1. Agarwal A, Agarwal AK, Jayaswal A, Goel V. Smaller interval distractions may reduce chances of growth rod breakage without impeding desired spinal growth: a finite element study. Spine Deformity. 2014;2(6):430-436.
2. Agarwal A, Jayaswal AK, Goel VK, Agarwal AK. Letter to the Editor concerning "Rod fracture and lengthening intervals in traditional growing rods: is there a relationship?" by P. Hosseini et al. Eur Spine J (2016). doi:10.1007/s00586-016-4786-8. Eur Spine J. 2017;26(6):1696-1697.
3. Agarwal A, Jayaswal A, Goel VK, Agarwal AK. Patient-specific distraction regimen to avoid growth-rod failure. Spine. 2018;43(4):E221-6.
4. Agarwal A, Agarwal AK, Jayaswal A, Goel VK. Outcomes of optimal distraction forces and frequencies in growth rod surgery for different types of scoliotic curves: an in silico and in vitro study. Spine Deform. 2017;5(1):18-26.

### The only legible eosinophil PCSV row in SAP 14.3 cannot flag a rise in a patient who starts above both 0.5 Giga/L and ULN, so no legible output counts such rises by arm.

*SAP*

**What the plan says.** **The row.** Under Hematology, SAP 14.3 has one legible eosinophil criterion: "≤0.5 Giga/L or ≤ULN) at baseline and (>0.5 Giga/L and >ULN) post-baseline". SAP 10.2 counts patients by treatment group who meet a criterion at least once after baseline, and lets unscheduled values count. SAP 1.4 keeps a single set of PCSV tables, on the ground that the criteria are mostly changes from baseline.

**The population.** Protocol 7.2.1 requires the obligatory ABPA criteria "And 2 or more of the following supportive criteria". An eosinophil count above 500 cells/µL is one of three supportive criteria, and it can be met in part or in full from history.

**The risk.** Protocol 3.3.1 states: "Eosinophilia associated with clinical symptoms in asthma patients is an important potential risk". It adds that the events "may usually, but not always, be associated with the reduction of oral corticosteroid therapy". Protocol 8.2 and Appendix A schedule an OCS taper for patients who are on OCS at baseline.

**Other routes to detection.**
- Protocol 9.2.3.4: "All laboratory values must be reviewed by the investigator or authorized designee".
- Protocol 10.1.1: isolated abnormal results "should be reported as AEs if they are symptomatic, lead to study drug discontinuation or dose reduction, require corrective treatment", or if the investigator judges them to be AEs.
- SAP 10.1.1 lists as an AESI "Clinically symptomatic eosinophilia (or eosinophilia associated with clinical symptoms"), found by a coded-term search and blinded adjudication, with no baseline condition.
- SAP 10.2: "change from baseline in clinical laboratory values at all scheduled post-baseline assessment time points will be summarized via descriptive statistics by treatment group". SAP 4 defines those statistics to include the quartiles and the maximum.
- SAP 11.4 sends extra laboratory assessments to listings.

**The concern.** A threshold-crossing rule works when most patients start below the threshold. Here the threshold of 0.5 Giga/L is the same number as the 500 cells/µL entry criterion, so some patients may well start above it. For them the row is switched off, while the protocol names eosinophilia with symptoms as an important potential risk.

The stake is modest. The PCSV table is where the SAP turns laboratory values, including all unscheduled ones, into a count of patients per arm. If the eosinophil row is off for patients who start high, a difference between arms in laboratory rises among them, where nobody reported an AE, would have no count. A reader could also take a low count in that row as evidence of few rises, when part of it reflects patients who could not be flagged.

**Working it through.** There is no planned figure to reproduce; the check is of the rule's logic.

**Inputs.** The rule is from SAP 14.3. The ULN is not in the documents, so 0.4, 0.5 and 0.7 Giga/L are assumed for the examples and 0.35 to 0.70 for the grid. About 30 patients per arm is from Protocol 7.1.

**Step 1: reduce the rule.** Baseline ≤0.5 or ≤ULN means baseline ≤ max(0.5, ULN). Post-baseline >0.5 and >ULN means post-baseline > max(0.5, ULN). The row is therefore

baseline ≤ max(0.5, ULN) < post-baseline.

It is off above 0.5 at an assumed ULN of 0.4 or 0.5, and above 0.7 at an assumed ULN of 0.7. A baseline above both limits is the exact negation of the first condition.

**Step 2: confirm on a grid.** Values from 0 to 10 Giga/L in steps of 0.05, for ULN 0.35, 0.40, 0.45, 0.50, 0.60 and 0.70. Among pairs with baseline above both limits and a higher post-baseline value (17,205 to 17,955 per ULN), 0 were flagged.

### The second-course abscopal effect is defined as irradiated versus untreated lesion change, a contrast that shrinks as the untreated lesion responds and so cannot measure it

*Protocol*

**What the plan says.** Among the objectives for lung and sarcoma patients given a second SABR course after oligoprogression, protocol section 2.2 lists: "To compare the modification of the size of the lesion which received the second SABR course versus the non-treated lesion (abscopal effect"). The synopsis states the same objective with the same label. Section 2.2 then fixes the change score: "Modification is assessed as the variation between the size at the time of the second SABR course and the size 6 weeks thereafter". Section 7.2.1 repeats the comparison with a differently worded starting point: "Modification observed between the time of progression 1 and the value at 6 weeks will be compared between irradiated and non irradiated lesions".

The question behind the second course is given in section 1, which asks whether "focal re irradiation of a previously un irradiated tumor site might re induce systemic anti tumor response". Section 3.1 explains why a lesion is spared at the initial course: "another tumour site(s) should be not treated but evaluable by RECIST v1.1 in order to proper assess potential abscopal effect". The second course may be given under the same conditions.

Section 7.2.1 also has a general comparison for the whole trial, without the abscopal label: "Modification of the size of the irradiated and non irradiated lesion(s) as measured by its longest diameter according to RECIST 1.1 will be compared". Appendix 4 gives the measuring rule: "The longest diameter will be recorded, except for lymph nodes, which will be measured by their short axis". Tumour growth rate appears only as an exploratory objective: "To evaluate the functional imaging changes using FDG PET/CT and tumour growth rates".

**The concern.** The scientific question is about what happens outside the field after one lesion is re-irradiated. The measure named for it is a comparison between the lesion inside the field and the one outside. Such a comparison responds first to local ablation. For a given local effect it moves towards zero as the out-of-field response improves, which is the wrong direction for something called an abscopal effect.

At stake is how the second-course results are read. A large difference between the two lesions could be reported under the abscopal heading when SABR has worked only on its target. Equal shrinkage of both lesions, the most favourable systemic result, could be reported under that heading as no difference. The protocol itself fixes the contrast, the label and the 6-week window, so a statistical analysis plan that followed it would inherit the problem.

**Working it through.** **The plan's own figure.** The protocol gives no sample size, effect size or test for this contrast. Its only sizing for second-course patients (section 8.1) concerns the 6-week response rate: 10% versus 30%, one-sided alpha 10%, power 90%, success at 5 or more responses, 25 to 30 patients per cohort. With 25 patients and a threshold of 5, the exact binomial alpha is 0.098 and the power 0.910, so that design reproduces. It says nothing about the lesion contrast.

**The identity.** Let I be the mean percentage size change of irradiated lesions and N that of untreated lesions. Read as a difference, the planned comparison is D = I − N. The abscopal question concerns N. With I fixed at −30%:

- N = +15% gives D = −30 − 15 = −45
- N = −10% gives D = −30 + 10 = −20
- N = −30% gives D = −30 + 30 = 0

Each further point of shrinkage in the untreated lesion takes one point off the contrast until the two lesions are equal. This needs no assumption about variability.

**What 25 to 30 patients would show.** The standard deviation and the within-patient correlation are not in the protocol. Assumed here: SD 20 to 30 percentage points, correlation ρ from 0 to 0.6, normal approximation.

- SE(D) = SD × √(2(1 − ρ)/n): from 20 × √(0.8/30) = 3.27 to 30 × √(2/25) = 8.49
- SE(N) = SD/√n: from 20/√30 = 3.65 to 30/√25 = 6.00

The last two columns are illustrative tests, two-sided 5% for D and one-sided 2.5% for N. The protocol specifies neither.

5. Agarwal A, Zakeri A, Agarwal AK, Jayaswal A, Goel VK. Distraction magnitude and frequency affects the outcome in juvenile idiopathic patients with growth rods: finite element study using a representative scoliotic spine model. Spine J. 2015;15(8):1848-1855.
6. Cheung JP, Bow C, Samartzis D, Kwan K, Cheung KM. Frequent small distractions with a magnetically controlled growing rod for early-onset scoliosis and avoidance of the law of diminishing returns. J Orthop Surg. 2016;24(3):332-337.

Dr. Agarwal is a Consultant/Independent Contractor for Spinal Balance Inc.; on the Editorial Board for Clinical Spine Surgery (Lippincott Williams & Wilkins, LLW), Spine (LLW); an advisory board member for the Center for Disruptive Musculoskeletal Innovation (CDMI); and, receives royalties from joimax, Paradigm Spine.

Updated on: 01/27/20
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Aakash Agarwal, PhD
Director of Research
Spinal Balance Inc.